What is ‘big brother technology’ that can let us leapfrog others to lead the 4th industrial revolution in a super-connected world of the 21st century All eyes are on who will rule the roost in next-generation ICTs, such as artificial intelligence (AI), big data and cloud computing.
Jang Kwang-soo, chairman of the Forum for Big Data Future, said: “Governments, companies and individuals need to collect and tap into various types of big data so as to create new services and values. We should make use of big data to address various social issues, such as crime prevention and welfare, and to prepare our responses to climate change and disease outbreaks by predicting the future.”
Q: Tell us about the purpose, role and major projects of the Forum for Big Data Future.
We are witnessing the advent of a super-connected society where humans, objects, data and the environment are interconnected with one another through the IoT, cloud computing, big data and AI. This kind of society can be described as an intelligent society where big data connected via the IoT and cloud computing is controlled by AI. Thus, big data will serve as the crude oil of the 21st century.”
Q: What’s the role of big data in pushing for political reform through cyberpolitics
South Korea has the world’s best ultra high-speed Internet networks and the 4th highest smartphone penetration rate. Therefore, the foundations for cyberpolitics have already been laid.
As of now, the average daily volume of mobile financial transactions tops 50 million. All the government work, including procurement and patent registration, is taken care of online, therefore ensuring more transparency and preventing corruption.
Embracing cyberpolitics will play a role in adding transparency to the exclusive nature of the party politics system. Political parties can open up themselves by using a mobile open platform whereby people can register as party members, pay party dues, raise political funds, choose candidates, establish policies and canvass opinion on legislative bills.
Q: Politicians seem to have a lack of understanding of big data.
Unfortunately, that is true. In the 21st century, big data industry bills, designed to reinforce the competitiveness of this country, should be enacted at an earlier date.
At the inaugural meeting of the Forum for Big Data Future, held in September last year, we sought to raise the National Assembly’s awareness of big data, as well as public awareness, by making presentations on obstacles to the development of the big data industry and holding expert discussions on ways forward. We plan to ask for big data companies’ feedback on bills and continue to raise awareness of big data by holding discussions.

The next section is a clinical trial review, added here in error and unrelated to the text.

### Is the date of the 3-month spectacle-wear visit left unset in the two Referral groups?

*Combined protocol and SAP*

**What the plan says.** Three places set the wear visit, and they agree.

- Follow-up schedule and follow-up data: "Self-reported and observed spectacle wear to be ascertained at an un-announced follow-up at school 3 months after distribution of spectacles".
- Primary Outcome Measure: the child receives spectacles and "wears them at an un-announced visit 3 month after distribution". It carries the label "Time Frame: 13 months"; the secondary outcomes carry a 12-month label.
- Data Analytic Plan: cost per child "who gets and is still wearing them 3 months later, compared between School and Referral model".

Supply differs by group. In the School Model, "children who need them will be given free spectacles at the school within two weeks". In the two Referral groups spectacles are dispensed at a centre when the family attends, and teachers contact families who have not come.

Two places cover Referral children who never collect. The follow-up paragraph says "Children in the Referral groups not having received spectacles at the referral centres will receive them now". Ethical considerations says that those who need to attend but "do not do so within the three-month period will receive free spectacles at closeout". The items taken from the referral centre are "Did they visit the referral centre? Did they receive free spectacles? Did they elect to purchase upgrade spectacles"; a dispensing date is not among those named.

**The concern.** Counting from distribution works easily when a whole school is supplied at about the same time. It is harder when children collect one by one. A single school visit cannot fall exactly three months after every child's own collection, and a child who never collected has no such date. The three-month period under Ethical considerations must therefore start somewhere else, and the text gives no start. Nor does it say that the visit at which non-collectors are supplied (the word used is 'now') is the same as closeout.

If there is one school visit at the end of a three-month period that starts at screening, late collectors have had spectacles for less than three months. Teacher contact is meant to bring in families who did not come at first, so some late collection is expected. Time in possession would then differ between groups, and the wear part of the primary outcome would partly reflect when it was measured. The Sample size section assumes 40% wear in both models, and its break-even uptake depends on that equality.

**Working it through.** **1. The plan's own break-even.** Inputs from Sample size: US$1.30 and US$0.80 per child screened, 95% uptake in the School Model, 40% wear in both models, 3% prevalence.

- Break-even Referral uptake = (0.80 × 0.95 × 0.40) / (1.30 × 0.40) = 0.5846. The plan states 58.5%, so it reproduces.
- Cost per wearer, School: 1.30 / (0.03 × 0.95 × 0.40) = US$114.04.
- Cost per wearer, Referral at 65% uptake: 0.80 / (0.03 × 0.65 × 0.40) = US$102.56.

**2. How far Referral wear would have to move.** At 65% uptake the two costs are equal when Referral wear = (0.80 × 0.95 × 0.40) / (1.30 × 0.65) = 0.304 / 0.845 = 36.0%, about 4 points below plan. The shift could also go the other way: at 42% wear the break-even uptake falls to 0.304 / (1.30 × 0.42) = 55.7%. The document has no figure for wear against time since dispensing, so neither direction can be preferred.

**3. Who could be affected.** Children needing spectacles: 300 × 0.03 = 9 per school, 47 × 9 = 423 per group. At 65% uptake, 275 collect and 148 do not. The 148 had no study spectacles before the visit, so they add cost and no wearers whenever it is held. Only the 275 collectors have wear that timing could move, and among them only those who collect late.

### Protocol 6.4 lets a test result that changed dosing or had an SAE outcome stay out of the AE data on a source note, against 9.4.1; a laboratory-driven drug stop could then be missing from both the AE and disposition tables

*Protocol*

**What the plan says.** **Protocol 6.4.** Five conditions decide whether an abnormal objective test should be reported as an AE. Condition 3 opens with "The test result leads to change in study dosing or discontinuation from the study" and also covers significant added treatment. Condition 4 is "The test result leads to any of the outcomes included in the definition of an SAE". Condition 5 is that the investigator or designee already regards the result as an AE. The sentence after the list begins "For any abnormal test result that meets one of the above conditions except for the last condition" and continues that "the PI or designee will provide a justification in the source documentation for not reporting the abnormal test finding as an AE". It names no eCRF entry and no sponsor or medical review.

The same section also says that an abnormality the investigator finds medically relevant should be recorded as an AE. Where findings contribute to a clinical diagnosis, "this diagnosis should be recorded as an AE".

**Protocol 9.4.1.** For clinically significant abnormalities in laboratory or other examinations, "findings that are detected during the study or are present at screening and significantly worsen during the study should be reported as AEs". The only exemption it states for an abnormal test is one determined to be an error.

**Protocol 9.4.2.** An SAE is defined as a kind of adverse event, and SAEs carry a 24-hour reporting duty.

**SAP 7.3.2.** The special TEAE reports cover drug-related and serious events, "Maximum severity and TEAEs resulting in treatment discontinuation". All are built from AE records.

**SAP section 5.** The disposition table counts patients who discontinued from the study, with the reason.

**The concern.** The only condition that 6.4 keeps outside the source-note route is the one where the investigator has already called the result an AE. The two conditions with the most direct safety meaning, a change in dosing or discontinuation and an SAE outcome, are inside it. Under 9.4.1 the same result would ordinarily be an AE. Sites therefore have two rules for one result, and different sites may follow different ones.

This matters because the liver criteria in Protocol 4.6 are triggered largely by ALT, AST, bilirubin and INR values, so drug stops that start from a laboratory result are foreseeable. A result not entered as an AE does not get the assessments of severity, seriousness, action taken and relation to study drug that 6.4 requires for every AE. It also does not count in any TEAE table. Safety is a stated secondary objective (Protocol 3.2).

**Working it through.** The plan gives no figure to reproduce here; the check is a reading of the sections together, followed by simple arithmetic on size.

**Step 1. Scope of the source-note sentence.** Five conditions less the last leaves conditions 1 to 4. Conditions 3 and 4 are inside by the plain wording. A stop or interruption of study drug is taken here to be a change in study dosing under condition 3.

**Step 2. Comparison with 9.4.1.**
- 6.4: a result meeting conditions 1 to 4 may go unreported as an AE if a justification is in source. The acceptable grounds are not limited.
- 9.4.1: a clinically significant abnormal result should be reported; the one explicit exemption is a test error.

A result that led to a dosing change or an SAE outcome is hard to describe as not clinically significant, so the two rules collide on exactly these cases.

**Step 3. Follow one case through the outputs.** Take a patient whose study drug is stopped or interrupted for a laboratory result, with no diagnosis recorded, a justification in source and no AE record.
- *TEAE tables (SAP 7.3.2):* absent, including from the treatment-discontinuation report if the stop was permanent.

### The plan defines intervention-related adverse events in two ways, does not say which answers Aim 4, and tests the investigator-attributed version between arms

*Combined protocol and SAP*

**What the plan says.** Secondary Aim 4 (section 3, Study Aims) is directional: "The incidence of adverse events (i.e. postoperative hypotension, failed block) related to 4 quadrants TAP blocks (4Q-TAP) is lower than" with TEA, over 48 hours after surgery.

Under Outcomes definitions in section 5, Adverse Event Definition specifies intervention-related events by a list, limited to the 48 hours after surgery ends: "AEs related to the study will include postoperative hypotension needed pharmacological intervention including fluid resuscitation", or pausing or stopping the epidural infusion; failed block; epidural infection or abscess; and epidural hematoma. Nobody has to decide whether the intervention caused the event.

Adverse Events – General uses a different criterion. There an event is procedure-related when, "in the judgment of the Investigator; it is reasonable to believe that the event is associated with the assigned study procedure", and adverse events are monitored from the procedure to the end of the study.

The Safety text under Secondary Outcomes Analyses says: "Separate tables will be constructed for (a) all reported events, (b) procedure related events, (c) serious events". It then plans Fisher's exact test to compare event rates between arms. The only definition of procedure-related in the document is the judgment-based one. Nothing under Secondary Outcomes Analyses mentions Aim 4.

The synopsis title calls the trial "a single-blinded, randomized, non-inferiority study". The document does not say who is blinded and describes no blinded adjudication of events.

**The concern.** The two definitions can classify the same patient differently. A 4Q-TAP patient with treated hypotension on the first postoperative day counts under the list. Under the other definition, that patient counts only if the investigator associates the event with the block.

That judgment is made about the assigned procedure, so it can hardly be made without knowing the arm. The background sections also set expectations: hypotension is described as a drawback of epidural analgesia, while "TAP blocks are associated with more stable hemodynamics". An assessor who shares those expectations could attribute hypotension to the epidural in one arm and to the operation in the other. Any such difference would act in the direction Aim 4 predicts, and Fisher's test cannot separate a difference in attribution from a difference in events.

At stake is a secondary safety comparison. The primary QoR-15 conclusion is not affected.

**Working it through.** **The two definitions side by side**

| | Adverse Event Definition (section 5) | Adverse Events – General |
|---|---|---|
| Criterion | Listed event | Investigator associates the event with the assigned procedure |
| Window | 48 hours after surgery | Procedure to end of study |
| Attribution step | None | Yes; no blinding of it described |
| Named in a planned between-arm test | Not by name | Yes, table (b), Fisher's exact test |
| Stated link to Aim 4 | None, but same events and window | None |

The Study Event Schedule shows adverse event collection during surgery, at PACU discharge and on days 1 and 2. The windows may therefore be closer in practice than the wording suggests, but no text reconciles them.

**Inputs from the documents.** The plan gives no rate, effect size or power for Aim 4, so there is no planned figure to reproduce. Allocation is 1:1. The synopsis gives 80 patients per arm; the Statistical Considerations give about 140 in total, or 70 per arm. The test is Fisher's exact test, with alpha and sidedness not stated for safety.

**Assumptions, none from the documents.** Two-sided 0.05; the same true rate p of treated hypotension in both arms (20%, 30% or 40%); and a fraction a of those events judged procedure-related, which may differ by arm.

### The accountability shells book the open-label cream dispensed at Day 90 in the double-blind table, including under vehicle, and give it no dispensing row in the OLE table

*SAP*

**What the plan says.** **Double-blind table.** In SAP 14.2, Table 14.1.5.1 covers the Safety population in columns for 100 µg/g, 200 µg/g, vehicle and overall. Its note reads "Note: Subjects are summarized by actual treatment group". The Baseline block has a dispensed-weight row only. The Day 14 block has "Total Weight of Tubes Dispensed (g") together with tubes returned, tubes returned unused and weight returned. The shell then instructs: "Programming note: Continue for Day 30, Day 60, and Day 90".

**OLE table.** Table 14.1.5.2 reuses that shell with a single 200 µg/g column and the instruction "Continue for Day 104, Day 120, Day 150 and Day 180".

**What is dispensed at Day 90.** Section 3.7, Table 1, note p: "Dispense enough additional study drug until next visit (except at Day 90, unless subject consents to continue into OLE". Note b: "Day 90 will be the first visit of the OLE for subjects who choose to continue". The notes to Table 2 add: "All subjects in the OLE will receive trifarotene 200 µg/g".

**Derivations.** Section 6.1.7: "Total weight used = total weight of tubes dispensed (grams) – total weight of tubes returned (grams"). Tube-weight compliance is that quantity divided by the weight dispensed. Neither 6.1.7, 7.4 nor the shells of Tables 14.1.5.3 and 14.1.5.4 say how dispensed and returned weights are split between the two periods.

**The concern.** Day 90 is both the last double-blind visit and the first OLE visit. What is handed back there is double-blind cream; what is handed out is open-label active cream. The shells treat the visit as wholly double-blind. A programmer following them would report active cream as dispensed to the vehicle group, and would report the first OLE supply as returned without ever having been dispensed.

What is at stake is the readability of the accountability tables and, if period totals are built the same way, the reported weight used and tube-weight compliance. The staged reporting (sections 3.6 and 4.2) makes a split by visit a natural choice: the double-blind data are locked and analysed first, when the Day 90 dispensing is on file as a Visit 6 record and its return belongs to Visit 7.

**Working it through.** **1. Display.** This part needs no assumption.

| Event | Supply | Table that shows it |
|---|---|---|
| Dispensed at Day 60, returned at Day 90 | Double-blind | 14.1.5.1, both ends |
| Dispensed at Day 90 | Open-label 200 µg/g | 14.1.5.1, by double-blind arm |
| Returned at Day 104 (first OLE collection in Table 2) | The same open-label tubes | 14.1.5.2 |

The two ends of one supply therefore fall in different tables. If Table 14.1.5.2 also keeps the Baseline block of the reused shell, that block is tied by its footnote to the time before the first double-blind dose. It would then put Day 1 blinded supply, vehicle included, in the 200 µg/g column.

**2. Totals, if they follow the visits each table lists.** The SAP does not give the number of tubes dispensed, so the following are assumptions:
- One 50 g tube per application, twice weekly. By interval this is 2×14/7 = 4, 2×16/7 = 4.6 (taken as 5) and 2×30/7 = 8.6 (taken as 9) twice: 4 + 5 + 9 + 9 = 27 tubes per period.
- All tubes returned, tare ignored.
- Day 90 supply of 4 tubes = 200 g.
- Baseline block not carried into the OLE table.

Q: It's not an overstatement to say big data takes center stage in the 4th industrial revolution.
Big data, including data on financial transactions, communications and health insurance, contain sensitive personal information. Therefore, indiscriminate collection and misuse of data by governments, companies and individuals could result in serious invasions of privacy, financial scams like voice phishing, unsolicited sales or marketing calls, abductions, etc.
To tackle such problems, South Korea and developed countries like the US have put in place various regulations on the collection of personal data. Those regulations include banning the use of personal data for a purpose other than the original purpose and making it mandatory to obtain prior consent from individuals before collecting and using their personal data.
Q: What are the strengths of South Korea when it comes to big data
South Korea has the fastest broadband internet in the world and one of the highest smartphone penetration rates. We have optimal conditions for big data projects.
Leveraging such infrastructures, we are developing big data services and technologies in various sectors, such as transportation, distribution, medicine, disaster prevent and smart city. In particular, Korean developers of smart city technologies are currently making forays into China and Southeast Asian countries.
However, South Korea is lagging 1 to 3 years behind developed countries including the US when it comes to data collection, retrieval, analytics, visualization and prediction technologies. However, once we have succeeded in commercializing technologies and developing service models in various areas by exploiting our advanced information and communications infrastructures, we will enter oversea markets and reap tangible results.